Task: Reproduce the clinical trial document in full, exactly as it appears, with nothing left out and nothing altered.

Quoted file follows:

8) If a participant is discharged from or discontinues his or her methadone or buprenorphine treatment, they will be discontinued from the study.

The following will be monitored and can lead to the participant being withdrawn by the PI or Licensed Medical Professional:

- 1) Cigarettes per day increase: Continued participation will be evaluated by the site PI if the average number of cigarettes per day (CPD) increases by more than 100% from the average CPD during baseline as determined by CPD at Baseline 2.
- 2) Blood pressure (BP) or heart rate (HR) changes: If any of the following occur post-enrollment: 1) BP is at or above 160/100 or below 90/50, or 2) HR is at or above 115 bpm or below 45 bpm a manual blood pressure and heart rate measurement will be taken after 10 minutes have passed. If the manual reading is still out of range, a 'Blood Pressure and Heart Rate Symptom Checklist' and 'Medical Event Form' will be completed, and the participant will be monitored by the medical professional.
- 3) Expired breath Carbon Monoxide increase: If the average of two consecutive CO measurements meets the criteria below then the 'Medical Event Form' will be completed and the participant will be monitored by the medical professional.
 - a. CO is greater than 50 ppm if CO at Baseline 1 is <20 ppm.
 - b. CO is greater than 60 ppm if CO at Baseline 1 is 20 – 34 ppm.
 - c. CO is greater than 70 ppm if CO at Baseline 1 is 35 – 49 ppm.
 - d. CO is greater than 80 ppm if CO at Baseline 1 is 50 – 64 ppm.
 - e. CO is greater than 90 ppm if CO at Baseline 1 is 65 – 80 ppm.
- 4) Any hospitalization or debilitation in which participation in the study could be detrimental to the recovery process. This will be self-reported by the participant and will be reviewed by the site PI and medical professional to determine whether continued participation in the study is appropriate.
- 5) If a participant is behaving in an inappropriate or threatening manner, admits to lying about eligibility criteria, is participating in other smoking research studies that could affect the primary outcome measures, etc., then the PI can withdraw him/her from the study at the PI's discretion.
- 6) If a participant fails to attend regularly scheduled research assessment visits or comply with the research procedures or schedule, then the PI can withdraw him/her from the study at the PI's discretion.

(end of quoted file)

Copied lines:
8) If a participant is discharged from or discontinues his or her methadone or buprenorphine treatment, they will be discontinued from the study.

The following will be monitored and can lead to the participant being withdrawn by the PI or Licensed Medical Professional:

- 1) Cigarettes per day increase: Continued participation will be evaluated by the site PI if the average number of cigarettes per day (CPD) increases by more than 100% from the average CPD during baseline as determined by CPD at Baseline 2.
- 2) Blood pressure (BP) or heart rate (HR) changes: If any of the following occur post-enrollment: 1) BP is at or above 160/100 or below 90/50, or 2) HR is at or above 115 bpm or below 45 bpm a manual blood pressure and heart rate measurement will be taken after 10 minutes have passed. If the manual reading is still out of range, a 'Blood Pressure and Heart Rate Symptom Checklist' and 'Medical Event Form' will be completed, and the participant will be monitored by the medical professional.
- 3) Expired breath Carbon Monoxide increase: If the average of two consecutive CO measurements meets the criteria below then the 'Medical Event Form' will be completed and the participant will be monitored by the medical professional.
 - a. CO is greater than 50 ppm if CO at Baseline 1 is <20 ppm.
 - b. CO is greater than 60 ppm if CO at Baseline 1 is 20 – 34 ppm.
 - c. CO is greater than 70 ppm if CO at Baseline 1 is 35 – 49 ppm.
 - d. CO is greater than 80 ppm if CO at Baseline 1 is 50 – 64 ppm.
 - e. CO is greater than 90 ppm if CO at Baseline 1 is 65 – 80 ppm.
- 4) Any hospitalization or debilitation in which participation in the study could be detrimental to the recovery process. This will be self-reported by the participant and will be reviewed by the site PI and medical professional to determine whether continued participation in the study is appropriate.
- 5) If a participant is behaving in an inappropriate or threatening manner, admits to lying about eligibility criteria, is participating in other smoking research studies that could affect the primary outcome measures, etc., then the PI can withdraw him/her from the study at the PI's discretion.
- 6) If a participant fails to attend regularly scheduled research assessment visits or comply with the research procedures or schedule, then the PI can withdraw him/her from the study at the PI's discretion.